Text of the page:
Nasal bone hypoplasia in trisomy 21 at 15-22 weeks' gestation.
      • Odibo A.O.
      • Sehdev H.M.
      • Dunn L.
      • McDonald R.
      • Macones G.A.
      The association between fetal nasal bone hypoplasia and aneuploidy.
      • Odibo A.O.
      • Sehdev H.M.
      • Stamilio D.M.
      • Cahill A.
      • Dunn L.
      • Macones G.A.
      Defining nasal bone hypoplasia in second-trimester Down syndrome screening: does the use of multiples of the median improve screening efficacy?.

      Ultrasound Findings

      In the second trimester, a true midsagittal view of the fetal profile is obtained and magnified to fill the majority of the image space. The nasal bone appears as an echogenic linear structure below the skin edge. The optimal angle of insonation is 45 degrees to the longitudinal axis of the fetal nasal bone. If the angle of insonation is 0 or 180 degrees, the nasal bone may appear artificially absent. The presence or absence of the nasal bone may be determined at the time of the 11- to 14-week ultrasound examination and used as part of the risk assessment for aneuploidy (Figure).
      • Cicero S.
      • Avgidou K.
      • Rembouskos G.
      • Kagan K.O.
      • Nicolaides K.H.
      Nasal bone in first-trimester screening for trisomy 21.
      • Kagan K.O.
      • Cicero S.
      • Staboulidou I.
      • Wright D.
      • Nicolaides K.H.
      Fetal nasal bone in screening for trisomies 21, 18 and 13 and Turner syndrome at 11-13 weeks of gestation.
      Figure thumbnail gr1
      FigureMidsagittal view of a second-trimester fetus
      The midsagittal view shows the correct angle of insonation that is required to determine the presence or absence of the fetal nasal bone. This second-semester fetus has no echogenic line under the nasal bridge and therefore has an absent nasal bone.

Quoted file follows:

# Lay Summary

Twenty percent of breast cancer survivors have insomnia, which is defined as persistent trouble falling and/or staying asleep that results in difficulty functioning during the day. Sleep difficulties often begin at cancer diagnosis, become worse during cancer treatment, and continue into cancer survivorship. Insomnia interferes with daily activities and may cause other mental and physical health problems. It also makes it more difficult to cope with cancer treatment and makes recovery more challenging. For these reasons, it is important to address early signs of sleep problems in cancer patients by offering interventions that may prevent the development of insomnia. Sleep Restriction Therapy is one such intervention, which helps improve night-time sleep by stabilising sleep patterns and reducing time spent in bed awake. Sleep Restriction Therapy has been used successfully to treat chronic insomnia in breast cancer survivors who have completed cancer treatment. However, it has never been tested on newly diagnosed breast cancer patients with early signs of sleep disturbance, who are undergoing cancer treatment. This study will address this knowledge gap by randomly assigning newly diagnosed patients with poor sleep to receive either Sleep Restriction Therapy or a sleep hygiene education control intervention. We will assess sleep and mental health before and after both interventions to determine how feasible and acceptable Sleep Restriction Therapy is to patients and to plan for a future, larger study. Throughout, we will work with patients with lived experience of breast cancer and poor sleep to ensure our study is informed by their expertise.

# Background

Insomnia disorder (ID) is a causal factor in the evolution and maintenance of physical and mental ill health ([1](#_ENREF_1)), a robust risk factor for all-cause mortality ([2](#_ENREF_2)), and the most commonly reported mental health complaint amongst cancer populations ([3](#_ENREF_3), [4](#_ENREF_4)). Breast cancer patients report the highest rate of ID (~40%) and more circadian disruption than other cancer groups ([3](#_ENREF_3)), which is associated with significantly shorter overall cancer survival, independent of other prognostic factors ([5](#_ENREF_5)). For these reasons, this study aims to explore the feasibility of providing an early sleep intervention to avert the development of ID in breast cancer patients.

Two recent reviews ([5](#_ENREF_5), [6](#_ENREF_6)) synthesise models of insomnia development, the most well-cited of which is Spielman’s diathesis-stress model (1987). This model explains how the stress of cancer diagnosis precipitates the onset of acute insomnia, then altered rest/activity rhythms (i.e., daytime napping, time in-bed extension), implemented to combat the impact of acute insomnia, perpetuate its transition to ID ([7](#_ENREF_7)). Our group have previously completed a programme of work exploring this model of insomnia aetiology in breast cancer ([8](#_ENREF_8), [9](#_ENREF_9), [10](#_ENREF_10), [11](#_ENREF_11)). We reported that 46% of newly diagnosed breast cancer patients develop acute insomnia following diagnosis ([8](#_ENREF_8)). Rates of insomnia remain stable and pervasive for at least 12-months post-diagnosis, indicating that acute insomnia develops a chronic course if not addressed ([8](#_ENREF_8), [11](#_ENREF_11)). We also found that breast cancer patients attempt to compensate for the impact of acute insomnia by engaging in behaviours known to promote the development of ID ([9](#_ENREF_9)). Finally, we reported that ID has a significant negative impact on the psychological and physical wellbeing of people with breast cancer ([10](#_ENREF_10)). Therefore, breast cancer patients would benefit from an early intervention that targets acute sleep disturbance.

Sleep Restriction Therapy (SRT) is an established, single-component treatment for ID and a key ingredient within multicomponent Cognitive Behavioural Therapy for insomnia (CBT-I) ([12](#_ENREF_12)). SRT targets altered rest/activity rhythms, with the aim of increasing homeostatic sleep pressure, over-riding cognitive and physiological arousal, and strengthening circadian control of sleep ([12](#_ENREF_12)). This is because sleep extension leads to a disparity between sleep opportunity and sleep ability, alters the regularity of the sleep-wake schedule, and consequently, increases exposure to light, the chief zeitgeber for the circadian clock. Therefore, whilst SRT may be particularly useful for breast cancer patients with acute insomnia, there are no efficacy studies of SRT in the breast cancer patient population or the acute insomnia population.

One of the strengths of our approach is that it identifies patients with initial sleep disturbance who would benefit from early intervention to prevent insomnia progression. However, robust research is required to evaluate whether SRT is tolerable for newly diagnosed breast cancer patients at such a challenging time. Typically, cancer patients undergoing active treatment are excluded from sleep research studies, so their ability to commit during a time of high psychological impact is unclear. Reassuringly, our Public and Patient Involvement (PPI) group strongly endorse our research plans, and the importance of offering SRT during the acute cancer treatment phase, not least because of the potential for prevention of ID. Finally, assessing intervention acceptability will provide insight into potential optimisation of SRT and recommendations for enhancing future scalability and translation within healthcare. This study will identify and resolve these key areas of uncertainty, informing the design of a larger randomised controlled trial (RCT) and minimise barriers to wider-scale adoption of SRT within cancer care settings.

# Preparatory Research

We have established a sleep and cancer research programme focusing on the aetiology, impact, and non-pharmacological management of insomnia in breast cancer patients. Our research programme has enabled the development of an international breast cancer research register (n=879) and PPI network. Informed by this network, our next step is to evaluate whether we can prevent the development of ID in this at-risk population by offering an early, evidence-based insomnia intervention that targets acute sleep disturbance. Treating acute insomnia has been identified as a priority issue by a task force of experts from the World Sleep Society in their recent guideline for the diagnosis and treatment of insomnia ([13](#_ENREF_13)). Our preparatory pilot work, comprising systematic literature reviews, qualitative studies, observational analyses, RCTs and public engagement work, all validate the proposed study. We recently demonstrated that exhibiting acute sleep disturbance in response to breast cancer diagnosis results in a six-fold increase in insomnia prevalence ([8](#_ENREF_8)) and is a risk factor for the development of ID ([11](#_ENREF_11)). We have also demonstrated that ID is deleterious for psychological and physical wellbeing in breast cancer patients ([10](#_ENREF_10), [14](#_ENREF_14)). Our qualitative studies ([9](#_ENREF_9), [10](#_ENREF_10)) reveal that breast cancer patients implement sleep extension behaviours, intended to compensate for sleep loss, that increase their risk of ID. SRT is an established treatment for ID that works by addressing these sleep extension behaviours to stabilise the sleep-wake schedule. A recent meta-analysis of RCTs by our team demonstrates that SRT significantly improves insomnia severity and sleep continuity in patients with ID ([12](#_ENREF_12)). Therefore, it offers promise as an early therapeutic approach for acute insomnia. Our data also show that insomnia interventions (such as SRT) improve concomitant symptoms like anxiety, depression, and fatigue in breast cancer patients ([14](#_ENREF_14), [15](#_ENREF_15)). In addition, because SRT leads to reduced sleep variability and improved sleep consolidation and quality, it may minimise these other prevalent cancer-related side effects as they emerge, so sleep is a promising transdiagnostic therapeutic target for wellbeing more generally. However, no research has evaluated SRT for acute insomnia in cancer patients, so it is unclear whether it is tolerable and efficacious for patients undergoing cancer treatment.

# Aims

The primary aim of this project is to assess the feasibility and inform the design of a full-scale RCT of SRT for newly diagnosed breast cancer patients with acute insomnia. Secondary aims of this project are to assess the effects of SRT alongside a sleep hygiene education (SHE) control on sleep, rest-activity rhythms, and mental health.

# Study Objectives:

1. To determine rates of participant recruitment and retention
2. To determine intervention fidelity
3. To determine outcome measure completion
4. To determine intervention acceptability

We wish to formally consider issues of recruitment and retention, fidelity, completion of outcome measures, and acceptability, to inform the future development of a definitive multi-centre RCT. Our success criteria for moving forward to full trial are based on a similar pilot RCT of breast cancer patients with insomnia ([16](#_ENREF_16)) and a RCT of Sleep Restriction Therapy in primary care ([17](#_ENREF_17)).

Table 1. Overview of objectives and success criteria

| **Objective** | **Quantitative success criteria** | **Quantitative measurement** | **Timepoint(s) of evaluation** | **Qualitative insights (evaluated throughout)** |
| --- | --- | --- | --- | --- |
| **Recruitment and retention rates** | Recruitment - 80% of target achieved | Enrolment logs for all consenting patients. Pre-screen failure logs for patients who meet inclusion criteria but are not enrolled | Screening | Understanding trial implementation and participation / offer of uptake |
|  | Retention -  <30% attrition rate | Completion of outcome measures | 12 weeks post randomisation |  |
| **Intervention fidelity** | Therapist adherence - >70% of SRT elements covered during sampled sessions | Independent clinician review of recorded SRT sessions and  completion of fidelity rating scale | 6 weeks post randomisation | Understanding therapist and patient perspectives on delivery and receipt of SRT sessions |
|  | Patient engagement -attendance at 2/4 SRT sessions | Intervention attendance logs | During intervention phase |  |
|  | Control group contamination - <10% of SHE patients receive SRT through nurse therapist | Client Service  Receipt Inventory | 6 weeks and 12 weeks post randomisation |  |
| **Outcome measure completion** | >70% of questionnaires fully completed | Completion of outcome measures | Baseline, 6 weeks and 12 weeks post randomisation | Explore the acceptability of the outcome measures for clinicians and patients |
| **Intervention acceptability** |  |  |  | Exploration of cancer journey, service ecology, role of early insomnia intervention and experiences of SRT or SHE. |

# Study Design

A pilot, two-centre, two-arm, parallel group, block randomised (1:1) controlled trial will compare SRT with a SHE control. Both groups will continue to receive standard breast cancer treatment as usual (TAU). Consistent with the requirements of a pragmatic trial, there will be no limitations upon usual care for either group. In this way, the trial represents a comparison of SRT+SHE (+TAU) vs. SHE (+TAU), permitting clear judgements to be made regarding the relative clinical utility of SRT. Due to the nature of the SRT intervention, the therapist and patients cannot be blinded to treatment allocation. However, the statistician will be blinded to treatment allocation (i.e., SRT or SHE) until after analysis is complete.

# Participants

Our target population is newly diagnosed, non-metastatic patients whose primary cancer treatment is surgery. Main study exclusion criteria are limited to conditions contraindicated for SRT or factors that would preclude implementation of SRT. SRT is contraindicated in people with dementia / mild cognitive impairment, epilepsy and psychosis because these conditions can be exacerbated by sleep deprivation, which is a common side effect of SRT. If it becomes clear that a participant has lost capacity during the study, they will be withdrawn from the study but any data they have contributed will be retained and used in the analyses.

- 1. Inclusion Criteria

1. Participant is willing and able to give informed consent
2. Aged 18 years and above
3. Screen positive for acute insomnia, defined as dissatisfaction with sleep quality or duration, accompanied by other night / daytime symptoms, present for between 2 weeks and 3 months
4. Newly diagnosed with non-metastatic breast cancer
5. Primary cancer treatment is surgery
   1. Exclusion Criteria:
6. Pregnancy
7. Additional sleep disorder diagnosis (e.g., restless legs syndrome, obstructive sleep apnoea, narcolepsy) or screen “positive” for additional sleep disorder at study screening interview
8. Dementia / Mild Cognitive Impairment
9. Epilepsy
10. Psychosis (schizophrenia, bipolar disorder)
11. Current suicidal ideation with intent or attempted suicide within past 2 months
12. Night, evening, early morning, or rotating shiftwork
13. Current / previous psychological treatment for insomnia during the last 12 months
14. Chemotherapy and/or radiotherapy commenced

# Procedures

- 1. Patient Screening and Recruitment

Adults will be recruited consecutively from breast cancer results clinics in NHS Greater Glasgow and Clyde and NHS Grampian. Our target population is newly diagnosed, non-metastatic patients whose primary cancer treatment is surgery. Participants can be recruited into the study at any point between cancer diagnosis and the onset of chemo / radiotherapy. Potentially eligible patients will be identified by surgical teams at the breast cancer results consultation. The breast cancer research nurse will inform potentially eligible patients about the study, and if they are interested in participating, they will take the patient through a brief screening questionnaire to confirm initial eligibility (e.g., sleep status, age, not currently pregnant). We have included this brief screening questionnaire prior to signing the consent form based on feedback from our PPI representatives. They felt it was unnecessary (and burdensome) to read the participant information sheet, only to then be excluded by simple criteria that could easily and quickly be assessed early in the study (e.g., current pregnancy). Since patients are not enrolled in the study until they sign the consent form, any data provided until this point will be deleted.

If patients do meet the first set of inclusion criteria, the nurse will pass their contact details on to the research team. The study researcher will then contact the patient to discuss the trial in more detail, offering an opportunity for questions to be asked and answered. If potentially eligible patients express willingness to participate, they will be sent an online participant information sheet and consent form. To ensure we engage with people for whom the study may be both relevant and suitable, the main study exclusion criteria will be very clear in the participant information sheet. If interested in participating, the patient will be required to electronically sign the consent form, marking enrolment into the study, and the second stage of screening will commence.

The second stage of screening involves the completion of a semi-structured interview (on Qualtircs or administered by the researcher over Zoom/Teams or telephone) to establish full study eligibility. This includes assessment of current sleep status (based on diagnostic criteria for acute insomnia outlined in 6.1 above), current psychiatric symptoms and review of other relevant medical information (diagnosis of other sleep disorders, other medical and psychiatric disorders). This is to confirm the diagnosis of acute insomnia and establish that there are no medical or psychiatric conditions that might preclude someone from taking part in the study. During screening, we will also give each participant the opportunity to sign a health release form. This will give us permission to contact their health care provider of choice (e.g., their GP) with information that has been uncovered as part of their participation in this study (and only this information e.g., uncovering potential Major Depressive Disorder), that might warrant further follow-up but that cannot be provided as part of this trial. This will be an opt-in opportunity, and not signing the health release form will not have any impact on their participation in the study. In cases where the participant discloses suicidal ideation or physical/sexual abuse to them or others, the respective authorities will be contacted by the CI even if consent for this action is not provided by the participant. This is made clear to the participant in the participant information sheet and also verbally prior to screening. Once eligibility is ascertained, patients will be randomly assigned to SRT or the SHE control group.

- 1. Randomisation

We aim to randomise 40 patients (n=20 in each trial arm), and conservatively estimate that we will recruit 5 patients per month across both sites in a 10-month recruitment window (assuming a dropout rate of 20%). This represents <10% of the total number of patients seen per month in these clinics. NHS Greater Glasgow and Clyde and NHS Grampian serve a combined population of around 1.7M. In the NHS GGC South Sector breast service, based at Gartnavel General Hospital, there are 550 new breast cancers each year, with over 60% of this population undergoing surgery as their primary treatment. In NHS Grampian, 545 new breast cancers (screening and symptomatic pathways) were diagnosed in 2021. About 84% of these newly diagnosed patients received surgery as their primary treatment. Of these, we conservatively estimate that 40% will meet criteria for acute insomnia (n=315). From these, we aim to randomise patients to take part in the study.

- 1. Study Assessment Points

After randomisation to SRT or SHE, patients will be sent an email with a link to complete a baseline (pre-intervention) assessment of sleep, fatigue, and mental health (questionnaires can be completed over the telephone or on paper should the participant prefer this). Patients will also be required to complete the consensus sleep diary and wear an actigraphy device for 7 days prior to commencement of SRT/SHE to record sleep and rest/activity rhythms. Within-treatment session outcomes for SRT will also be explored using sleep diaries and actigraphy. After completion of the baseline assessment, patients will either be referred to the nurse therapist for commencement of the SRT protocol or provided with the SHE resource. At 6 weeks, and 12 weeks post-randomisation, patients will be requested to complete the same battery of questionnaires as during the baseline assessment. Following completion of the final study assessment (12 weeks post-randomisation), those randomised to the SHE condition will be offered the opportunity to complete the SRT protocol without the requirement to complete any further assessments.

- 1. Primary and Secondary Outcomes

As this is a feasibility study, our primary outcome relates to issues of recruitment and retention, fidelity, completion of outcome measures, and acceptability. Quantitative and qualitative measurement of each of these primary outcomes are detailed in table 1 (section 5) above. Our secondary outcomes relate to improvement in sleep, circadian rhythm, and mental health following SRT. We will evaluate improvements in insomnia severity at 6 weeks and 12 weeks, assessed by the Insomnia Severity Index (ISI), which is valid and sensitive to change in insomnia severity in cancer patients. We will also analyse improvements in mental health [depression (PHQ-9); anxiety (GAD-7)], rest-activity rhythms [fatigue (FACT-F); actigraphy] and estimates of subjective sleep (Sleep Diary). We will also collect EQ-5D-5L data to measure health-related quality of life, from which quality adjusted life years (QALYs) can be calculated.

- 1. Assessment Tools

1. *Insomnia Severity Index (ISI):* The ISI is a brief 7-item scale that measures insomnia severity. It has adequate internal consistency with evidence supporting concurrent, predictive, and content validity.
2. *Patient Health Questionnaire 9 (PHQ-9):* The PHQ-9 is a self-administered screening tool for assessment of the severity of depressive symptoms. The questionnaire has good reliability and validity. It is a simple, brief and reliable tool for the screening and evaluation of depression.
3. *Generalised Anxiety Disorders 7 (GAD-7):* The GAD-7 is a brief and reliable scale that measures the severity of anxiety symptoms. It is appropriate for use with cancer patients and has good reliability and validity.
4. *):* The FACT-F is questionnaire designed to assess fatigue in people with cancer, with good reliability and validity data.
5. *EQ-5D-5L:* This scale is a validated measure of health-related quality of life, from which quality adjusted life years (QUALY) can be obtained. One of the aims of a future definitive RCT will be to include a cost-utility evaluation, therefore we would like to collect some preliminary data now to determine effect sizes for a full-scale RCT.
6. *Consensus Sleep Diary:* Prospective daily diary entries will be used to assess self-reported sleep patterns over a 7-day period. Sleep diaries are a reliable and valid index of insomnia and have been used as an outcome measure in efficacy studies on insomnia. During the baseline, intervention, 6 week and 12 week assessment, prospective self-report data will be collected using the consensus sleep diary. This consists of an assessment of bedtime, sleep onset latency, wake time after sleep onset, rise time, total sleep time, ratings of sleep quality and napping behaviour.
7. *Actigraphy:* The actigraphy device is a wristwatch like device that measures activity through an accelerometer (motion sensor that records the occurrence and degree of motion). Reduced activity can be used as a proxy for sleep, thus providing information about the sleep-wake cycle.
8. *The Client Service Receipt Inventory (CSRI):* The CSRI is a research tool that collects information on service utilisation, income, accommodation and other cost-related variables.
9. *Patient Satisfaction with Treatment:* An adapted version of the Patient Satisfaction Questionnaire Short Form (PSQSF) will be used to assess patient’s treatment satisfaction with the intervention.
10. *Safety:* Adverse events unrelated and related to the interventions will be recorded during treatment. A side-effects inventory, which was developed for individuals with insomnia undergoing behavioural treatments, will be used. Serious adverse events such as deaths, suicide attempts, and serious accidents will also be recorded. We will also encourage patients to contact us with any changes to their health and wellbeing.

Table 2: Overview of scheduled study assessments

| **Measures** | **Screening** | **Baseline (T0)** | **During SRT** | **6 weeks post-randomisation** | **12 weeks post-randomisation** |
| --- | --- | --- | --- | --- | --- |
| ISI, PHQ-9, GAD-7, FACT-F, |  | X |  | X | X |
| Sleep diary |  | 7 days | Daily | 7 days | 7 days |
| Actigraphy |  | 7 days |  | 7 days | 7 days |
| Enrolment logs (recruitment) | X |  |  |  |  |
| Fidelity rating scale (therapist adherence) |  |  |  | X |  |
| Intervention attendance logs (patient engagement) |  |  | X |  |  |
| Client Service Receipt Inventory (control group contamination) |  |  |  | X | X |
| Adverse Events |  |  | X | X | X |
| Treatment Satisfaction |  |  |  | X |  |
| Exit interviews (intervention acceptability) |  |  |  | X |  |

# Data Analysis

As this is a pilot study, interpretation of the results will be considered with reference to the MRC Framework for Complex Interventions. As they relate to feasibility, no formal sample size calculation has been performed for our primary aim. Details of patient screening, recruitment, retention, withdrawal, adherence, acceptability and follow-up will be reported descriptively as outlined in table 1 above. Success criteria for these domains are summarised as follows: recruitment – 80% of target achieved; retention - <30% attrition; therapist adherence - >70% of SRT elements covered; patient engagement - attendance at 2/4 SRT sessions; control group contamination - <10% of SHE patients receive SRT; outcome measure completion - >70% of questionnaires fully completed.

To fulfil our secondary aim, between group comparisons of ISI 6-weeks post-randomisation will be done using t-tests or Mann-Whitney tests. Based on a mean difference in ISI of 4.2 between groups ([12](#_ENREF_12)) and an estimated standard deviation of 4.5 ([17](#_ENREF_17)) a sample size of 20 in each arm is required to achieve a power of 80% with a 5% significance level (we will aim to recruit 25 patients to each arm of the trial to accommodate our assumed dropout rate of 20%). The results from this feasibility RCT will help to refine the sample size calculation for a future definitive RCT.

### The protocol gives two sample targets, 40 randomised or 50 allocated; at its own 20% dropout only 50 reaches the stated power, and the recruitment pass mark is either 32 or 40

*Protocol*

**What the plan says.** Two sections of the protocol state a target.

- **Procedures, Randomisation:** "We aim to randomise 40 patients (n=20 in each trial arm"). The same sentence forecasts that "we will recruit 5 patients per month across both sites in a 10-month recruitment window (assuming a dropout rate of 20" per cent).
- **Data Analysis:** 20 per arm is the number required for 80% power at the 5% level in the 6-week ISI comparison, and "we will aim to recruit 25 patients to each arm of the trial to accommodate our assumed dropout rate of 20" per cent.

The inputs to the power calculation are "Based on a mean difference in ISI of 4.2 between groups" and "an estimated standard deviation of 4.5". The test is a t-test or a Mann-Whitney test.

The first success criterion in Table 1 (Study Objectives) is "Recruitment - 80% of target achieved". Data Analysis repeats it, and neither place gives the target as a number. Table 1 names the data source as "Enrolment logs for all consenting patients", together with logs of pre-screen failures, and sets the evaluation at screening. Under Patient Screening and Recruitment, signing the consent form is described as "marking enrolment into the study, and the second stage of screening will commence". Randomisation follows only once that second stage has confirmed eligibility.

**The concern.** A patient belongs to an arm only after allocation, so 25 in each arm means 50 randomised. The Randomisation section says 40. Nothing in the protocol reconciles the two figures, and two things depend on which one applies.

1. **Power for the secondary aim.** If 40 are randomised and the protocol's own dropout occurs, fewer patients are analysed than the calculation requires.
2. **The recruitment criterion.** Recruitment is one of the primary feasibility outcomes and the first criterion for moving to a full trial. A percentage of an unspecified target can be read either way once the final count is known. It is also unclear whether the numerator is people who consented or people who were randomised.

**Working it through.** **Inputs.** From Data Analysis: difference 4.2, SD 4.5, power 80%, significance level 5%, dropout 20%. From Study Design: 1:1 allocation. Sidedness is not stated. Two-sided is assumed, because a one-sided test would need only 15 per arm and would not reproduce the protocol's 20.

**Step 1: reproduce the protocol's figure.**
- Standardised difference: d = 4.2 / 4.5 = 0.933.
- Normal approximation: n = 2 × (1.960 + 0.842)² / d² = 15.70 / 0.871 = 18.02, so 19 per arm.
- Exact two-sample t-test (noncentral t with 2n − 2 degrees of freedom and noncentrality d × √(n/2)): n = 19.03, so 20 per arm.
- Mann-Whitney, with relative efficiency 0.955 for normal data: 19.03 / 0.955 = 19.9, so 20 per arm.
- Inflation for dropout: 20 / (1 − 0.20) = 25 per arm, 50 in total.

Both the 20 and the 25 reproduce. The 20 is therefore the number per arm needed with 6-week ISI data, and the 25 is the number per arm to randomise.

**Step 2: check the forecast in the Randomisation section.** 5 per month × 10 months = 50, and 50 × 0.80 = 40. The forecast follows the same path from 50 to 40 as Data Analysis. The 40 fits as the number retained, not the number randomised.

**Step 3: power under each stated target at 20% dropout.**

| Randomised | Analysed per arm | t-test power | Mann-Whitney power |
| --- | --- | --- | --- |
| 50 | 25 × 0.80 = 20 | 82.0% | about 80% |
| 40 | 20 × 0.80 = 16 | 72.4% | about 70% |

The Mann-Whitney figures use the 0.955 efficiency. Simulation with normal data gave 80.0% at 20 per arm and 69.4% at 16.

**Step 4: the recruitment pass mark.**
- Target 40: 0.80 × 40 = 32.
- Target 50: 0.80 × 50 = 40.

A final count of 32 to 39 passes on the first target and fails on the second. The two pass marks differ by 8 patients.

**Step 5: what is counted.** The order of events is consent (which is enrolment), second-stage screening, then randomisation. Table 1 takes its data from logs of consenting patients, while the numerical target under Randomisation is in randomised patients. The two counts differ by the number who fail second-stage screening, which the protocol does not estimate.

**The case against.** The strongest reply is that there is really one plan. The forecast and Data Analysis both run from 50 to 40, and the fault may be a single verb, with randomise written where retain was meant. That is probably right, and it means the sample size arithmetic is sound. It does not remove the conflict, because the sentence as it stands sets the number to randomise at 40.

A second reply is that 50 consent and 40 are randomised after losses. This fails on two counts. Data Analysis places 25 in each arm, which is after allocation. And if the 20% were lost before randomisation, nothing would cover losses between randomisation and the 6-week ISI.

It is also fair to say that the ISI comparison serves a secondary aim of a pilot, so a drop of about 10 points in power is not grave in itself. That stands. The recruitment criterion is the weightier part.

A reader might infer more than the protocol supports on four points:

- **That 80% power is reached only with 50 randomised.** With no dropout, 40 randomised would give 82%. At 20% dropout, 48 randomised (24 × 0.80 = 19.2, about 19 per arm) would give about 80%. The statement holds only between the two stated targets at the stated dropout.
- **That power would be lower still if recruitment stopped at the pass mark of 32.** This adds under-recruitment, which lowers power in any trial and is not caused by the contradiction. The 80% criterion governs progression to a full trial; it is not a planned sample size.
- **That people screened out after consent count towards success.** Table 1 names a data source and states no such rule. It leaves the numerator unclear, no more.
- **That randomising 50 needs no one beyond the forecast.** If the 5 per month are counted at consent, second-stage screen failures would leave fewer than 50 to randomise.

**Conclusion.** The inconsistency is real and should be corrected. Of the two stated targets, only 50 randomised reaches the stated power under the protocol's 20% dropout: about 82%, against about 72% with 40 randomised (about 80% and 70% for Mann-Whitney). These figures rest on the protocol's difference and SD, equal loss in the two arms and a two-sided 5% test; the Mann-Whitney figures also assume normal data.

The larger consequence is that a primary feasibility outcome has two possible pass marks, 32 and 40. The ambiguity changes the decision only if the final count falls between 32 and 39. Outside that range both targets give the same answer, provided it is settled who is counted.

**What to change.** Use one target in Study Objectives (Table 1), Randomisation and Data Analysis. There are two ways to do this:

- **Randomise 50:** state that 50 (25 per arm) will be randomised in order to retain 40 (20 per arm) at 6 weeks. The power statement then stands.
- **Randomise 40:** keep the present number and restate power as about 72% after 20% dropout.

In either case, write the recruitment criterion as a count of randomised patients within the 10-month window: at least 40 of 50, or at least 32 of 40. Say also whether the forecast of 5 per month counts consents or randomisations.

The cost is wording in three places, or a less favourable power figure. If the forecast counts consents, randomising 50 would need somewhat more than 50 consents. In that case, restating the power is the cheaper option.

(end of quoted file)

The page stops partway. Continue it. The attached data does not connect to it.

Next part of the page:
SMFM Fetal Anomalies Consult Series #1. Am J Obstet Gynecol 2019.

      Associated Abnormalities

      The identification of an absent nasal bone during the second-trimester anatomy scan should prompt a detailed anatomic assessment of the fetus to look for other structural anomalies and markers of aneuploidy. An absent nasal bone may occur as an isolated finding in fetuses who are euploid or aneuploid. This finding may be associated with other described markers for trisomy 21, such as a thickened nuchal fold and hyperechoic bowel, as well as with structural abnormalities that are associated with aneuploidy, including congenital heart defects.
      • Bromley B.
      • Lieberman E.
      • Shipp T.D.
      • Benacerraf B.R.
      Fetal nose bone length: a marker for Down syndrome in the second trimester.
      • Agathokleous M.
      • Chaveeva P.
      • Poon L.C.
      • Kosinski P.
      • Nicolaides K.H.
      Meta-analysis of second-trimester markers for trisomy 21.
      The nasal bone may be absent in various craniofacial anomalies, such as frontonasal dysplasia, midface hypoplasia, or arrhinia. An absent nasal bone is also associated with several genetic and chromosomal syndromes.

      Differential Diagnosis

      Differential diagnosis will depend largely on associated markers and structural anomalies. An absent nasal bone is associated with an increased risk of aneuploidy, most notably trisomy 21.
      • Cusick W.
      • Shevell T.
      • Duchan L.S.
      • Lupinacci C.A.
      • Terranova J.
      • Crombleholme W.R.
      Likelihood ratios for fetal trisomy 21 based on nasal bone length in the second trimester: how best to define hypoplasia?.
      The likelihood ratio for aneuploidy will vary depending on the presence of other sonographic markers, structural abnormalities, and ethnicity.
      • Zelop C.M.
      • Milewski E.
      • Brault K.
      • Benn P.
      • Borgida A.F.
      • Egan J.F.
      Variation of fetal nasal bone length in second-trimester fetuses according to race and ethnicity.
      • Agathokleous M.
      • Chaveeva P.
      • Poon L.C.
      • Kosinski P.
      • Nicolaides K.H.
      Meta-analysis of second-trimester markers for trisomy 21.
      The significance of an absent nasal bone can be estimated with the use of Bayes’ theorem and likelihood ratios, although ethnicity-specific risks are not well-defined. In a metaanalysis of second-trimester sonographic markers, the pooled estimates of positive and negative likelihood ratios of absent nasal bone for trisomy 21 were 66.75 (95% confidence interval, 40.62–109.69) and 0.71 (95% confidence interval, 0.65–0.78).